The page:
IRTF Data Archive Program Information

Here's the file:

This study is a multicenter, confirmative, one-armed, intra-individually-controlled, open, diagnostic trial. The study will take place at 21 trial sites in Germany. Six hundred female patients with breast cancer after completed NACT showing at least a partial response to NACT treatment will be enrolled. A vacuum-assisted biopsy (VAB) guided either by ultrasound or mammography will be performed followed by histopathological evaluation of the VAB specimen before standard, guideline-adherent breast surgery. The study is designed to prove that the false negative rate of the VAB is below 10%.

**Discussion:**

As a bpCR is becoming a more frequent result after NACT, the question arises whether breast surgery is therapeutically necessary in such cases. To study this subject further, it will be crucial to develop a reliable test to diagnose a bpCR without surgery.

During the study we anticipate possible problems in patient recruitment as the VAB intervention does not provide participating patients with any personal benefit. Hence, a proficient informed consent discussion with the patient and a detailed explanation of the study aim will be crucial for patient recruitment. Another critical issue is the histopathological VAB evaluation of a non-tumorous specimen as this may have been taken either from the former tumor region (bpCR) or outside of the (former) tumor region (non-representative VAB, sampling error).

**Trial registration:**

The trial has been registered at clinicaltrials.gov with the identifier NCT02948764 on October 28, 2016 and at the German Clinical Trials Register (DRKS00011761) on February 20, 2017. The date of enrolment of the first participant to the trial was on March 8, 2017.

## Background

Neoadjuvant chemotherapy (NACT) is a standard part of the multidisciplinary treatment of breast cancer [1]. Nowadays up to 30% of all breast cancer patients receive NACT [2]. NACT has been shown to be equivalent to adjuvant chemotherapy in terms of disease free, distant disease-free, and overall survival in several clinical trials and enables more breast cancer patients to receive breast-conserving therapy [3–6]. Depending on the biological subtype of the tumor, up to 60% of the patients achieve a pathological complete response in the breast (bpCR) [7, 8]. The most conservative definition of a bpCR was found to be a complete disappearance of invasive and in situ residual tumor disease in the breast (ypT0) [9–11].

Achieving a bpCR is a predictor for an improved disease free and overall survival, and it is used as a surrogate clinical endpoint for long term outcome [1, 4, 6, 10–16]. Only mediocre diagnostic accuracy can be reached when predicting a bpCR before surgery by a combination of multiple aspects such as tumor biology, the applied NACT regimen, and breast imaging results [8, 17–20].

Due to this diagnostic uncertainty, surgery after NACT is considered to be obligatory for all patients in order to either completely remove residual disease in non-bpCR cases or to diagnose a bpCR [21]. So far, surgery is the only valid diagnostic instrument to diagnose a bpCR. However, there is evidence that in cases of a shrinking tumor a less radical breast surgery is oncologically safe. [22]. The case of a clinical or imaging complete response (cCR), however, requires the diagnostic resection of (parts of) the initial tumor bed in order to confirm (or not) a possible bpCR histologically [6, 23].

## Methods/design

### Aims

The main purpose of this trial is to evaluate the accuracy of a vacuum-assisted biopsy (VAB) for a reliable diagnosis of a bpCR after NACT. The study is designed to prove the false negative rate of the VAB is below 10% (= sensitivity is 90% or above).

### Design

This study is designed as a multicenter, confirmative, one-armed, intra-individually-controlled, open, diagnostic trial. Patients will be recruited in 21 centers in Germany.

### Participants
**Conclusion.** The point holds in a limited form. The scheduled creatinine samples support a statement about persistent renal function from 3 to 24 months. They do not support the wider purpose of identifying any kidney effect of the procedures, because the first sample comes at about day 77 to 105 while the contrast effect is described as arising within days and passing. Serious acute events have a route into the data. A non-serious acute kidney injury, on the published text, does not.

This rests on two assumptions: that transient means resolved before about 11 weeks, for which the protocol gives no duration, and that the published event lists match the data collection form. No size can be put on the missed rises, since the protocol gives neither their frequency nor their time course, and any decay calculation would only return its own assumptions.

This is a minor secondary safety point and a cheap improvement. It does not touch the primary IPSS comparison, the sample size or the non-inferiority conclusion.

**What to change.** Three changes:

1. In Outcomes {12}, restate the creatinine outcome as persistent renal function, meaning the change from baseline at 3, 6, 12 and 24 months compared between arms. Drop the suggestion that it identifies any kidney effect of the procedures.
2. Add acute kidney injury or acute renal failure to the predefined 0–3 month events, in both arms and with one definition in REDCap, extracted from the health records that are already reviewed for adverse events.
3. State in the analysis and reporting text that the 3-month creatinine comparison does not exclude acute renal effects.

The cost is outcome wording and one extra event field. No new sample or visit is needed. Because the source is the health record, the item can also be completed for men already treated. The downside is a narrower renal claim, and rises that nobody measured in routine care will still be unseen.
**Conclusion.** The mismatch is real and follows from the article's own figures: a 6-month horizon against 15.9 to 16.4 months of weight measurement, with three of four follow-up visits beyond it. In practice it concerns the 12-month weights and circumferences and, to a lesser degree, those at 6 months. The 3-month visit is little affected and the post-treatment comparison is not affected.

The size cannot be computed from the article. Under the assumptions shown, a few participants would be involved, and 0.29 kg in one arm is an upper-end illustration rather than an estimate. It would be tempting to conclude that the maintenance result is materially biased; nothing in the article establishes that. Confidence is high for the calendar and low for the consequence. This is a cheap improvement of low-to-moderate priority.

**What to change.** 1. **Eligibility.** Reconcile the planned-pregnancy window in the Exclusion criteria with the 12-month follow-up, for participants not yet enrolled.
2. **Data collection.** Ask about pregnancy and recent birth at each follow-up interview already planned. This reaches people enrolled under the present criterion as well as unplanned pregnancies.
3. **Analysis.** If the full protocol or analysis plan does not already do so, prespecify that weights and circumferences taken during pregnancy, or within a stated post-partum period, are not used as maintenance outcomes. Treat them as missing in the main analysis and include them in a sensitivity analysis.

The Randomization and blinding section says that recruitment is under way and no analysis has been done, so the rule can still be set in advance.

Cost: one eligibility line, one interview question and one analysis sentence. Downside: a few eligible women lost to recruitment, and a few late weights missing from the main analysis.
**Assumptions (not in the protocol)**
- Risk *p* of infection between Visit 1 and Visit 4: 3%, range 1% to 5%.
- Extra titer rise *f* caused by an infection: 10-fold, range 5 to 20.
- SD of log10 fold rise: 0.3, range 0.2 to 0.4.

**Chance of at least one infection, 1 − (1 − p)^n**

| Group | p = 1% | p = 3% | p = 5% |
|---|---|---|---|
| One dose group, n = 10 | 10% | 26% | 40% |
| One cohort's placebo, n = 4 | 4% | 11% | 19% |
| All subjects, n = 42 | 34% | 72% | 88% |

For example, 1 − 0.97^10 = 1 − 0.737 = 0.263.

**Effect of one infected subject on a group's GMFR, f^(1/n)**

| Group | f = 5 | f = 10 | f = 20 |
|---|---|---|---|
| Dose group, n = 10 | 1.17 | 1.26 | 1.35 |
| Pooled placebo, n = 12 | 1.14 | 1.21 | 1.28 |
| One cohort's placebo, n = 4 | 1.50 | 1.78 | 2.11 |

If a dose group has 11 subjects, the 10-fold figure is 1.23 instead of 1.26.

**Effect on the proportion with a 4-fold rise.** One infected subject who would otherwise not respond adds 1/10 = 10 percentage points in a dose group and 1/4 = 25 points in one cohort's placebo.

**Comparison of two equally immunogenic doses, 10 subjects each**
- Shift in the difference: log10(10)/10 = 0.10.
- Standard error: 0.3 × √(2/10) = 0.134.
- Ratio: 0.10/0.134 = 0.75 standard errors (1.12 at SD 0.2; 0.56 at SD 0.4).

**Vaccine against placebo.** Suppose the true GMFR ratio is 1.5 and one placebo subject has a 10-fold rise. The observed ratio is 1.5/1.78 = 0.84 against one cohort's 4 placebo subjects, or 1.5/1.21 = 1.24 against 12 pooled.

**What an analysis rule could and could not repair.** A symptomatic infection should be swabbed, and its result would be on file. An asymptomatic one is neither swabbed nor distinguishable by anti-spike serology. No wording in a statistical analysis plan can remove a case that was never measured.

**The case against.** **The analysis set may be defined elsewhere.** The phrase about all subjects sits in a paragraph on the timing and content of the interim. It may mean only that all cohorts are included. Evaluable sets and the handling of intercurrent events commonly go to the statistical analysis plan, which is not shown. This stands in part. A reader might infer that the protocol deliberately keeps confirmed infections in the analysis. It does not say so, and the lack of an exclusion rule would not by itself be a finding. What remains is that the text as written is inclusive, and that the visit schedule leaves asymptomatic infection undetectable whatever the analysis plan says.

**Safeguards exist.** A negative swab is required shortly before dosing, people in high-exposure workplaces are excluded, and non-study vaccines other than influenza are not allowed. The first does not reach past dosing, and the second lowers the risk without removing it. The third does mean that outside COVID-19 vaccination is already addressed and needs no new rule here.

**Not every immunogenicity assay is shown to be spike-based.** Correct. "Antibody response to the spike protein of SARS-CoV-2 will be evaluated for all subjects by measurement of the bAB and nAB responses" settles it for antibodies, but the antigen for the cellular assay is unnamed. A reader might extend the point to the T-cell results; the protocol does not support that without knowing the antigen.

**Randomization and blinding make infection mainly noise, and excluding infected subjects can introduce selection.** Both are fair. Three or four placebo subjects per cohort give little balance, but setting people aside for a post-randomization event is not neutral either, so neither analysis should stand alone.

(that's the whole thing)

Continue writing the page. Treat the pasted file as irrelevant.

# # Program information file # PROGRAM_ID 2021B075 PROGRAM_TITLE Cosmic-ray ionization rates inferred from H3+: testing predictions of cosmic-ray transport theories PROGRAM_INV1 Nick Indriolo PROGRAM_INV2 Alexei Ivlev PROGRAM_INV3 Kedron Silsbee PROGRAM_INV4 Paola Caselli PROGRAM_INV5 David Neufeld PROGRAM_SCICAT galactic/interstellar medium PROGRAM_ABSTRACT_BEG Interstellar chemistry is primarily driven by fast ion-molecule reactions. In dense and even diffuse clouds this reaction network begins with the ionization of H or H2 by cosmic rays, as ionizing UV photons do not penetrate such regions. This makes the cosmic-ray ionization rate [CRIR] a vital parameter for modeling the chemistry in a variety of regions, from diffuse atomic clouds, to cold molecular cores, to protoplanetary disks. As cosmic rays traverse the ISM they interact with ambient material and magnetic fields, resulting in energy losses and altered trajectories that change the CRIR. How much the ionization rate changes depends on the dominant regime of cosmic-ray transport [e.g., free streaming vs. diffusive scattering], and recent predictions from transport theories give the relationship between CRIR and N[H2]. By making precision measurements of the cosmic-ray ionization rate in diffuse molecular clouds, we will make the first determination of the cosmic-ray transport regime in this environment. The most reliable estimates of the cosmic-ray ionization rate come from observations of the molecule H3+, and these estimates have the lowest uncertainties when N[H2] has also been directly measured from UV absorption. As such, we are targeting the H3+ absorption lines near 3.7 microns in sight lines where N[H2] has already been measured, in order to make precision measurements of the CRIR. Typical H3+ absorption features are weak [<2%] and narrow [FWHM~5 km/s], requiring high spectral resolution and high S/N for detection. IRTF/iShell provides the opportunity to more than triple the current sample of diffuse cloud sight lines with precision cosmic-ray ionization rate measurements over both the fall and spring semesters. PROGRAM_ABSTRACT_END